• Gail Armatys


We all have habits. Some are good and give us forward momentum. Some aren’t like that at all. We call them, bad habits. These bad habits are destructive and can keep us from experiencing God’s intended purpose for our lives.

Here are three key habits with introspective questions to follow to help you live in the freedom already given you, not stuck in a rut watching the life you hoped for sift through your fingers.

1. The Habit of Making Excuses

Making excuses is one way we protect, explain away, or release ourselves from blame or fault. On the surface, excuses seem to help us feel better about unmet expectations and our issues.

The problem with an excuse is that it covers the truth. It’s like putting makeup over a blemish or scar. It hides the real issue for as long as it can, but at some point, the covering is removed and the real issue remains.

What should you do instead? Seek to uncover any excuses you make for being late, over-eating, not taking care of your health, not doing that project you need to tackle, not growing your relationship with Jesus … whatever. There are lots of things we make excuses about.

Remember when God confronted Adam and Eve after they ate from the one and only tree in the lush garden he had forbidden? When the Lord asked, “Have you eaten from the tree whose fruit I commanded you not to eat?” Adam responded with a blaming excuse: It was the woman!

I’m pretty sure he was pointing his finger at Eve and backing up at the same time.

The next time you hear yourself making excuses, ask the Holy Spirit to reveal the truth to your heart.

What are your excuses? What truth are they really covering or hiding?

2. The Habit of Destructive Thinking

Are you feeling stuck in thoughts that aren’t, let’s just say, uplifting or life-giving? Thoughts like:

· I’m not smart enough.

· I can’t because ….

· I’ll never fit in.

Your destructive and natural thought habits are inherited and learned. They manage your attitude and create your life. If your personality is to persistently self-examine and think in ways that are destructive, over-critical, and pessimistic you may find yourself living in constant disappointment, resentment, moodiness, and even pride—pride because you’re thinking about you, your afflictions and what you lack nearly all of the time.

The Christian women I work with are astounded by the spiritual and personal growth they experience in their lives as they begin to intentionally examine their thoughts or, take their thoughts captive to Christ, as taught in 2 Corinthians 10:5.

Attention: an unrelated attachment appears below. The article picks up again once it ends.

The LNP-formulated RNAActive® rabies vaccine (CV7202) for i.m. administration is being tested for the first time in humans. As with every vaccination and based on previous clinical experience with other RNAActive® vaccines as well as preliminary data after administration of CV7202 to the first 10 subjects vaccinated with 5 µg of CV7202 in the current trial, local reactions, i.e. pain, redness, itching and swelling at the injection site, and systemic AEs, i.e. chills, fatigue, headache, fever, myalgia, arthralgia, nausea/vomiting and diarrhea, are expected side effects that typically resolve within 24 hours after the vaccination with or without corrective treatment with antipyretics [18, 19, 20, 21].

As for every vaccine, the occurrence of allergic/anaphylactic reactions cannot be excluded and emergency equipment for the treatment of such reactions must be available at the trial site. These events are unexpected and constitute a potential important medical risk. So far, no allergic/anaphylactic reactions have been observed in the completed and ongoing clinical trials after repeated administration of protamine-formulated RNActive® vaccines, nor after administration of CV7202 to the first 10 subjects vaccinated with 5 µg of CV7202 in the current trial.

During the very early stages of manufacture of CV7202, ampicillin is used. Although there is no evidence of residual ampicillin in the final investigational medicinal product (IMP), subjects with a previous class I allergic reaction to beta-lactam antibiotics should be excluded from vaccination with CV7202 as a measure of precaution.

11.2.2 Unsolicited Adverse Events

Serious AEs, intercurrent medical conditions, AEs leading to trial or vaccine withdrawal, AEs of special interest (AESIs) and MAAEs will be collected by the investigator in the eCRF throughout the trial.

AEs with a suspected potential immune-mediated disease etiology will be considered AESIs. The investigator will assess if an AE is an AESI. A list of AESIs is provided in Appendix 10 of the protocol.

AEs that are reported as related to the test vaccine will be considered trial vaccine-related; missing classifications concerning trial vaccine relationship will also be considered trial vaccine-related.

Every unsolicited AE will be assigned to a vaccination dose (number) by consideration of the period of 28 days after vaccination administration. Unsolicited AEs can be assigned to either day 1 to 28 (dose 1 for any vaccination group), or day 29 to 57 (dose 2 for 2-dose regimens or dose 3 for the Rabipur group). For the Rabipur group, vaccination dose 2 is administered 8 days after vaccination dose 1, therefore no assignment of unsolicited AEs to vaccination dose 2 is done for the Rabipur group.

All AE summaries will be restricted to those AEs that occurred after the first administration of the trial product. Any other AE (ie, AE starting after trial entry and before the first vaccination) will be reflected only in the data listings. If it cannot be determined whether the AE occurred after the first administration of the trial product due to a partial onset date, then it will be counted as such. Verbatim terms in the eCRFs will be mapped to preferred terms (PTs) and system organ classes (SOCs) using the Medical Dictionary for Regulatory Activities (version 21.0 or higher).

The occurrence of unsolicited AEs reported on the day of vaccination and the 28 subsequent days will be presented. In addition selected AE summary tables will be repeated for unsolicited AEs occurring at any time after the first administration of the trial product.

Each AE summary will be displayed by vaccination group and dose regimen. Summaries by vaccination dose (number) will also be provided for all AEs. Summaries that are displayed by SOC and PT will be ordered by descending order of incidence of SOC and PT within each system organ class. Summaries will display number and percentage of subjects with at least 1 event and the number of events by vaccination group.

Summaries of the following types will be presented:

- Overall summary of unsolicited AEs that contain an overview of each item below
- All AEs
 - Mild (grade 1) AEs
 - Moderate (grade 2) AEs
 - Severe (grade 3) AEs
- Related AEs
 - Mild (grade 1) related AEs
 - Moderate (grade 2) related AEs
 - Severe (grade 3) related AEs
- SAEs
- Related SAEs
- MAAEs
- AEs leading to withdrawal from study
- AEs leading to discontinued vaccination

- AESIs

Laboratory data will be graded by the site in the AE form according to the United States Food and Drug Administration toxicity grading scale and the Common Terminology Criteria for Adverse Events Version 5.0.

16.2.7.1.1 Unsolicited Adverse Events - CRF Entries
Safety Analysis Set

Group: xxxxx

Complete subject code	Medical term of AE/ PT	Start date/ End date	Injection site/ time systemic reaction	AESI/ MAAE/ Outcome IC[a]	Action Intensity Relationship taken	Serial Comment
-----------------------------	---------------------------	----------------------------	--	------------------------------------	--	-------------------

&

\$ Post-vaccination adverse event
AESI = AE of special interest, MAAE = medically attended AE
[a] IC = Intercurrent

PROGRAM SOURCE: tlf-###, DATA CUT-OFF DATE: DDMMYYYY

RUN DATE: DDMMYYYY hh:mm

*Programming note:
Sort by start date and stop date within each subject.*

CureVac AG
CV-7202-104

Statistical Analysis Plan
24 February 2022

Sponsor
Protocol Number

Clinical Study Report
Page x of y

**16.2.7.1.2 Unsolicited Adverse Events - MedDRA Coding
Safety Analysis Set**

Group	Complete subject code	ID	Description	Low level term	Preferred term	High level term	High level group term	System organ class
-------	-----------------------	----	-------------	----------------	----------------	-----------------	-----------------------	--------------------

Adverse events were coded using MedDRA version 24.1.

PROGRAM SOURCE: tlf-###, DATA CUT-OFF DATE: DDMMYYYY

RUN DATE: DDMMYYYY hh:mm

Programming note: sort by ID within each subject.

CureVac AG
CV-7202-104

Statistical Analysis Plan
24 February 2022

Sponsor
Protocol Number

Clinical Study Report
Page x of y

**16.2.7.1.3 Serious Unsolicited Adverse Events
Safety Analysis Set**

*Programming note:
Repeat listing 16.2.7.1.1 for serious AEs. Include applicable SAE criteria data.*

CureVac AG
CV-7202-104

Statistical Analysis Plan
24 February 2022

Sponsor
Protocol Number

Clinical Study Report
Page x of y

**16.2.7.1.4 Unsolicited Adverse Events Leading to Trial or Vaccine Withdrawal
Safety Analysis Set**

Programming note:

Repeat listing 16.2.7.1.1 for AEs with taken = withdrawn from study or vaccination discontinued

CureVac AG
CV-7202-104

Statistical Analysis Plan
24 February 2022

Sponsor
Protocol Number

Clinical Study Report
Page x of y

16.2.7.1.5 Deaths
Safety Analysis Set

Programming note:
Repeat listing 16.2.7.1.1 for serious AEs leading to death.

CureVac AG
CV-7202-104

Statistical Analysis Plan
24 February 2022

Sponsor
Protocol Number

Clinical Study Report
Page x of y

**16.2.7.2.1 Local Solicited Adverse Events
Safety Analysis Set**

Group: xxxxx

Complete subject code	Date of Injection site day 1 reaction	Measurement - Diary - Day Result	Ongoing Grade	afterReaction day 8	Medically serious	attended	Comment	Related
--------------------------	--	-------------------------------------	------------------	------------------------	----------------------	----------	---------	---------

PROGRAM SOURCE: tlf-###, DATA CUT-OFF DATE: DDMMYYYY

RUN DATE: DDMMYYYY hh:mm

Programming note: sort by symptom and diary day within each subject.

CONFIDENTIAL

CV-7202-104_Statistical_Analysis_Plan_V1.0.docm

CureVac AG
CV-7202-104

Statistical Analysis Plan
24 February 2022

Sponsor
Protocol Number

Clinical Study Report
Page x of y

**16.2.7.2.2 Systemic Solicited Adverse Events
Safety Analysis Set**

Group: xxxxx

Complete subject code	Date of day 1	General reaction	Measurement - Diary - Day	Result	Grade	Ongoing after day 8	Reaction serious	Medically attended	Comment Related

Bring light to these lies and dark thoughts by being on the lookout for them, noticing them, and then replacing them with truths that are honorable, and right, and pure, and lovely, admirable, excellent, and worthy of praise. (Phil 4:8)


Destructive Thought: Nobody likes me.

Replaced by: I am a beloved child of the King. Or, I am a friend of God.

Or, God is for me!

You get the idea.

What negative and destructive thoughts do you habitually think about yourself? Name them. Replace them. Speak the truth out loud. Keep doing it!

3. The Habit of Going it Alone

In a world that teaches self-reliance and independence, it’s easy for us to think the best thing to do is to go it alone. To take care of things on our own, and not bother others with our challenges, burdens, unmet goals, and dreams. But it’s not God’s way.

About a year ago I heard someone use the words fiercely independent in describing their relative. The words stuck with me, as the Holy Spirit will allow, until I understood the descriptive words pretty much fit me to a ‘t’.

I suppose I adopted this habit as I made my way through a divorce in a state where, at the time, I had few friends and no family. What I know now is that while we may think we have no other choice, alone-ness is a lie the enemy wants you to believe … especially in this time of isolation.

You and I can and are meant to continue to reach out first to God and then to others for help, fellowship, encouragement, and strength. We don’t have to do our days and life on our own. We aren’t meant to. There are people who want to help.

You, my friend, are not alone.

When was the last time you asked someone for help? What might be keeping you from reaching out to others?

I’m not one to tell people to give up, but I make an exception in this case. If these are three habits you recognize in your life, it’s time to drop them, give them up. You’ll quickly enjoy living a stronger more energized life.

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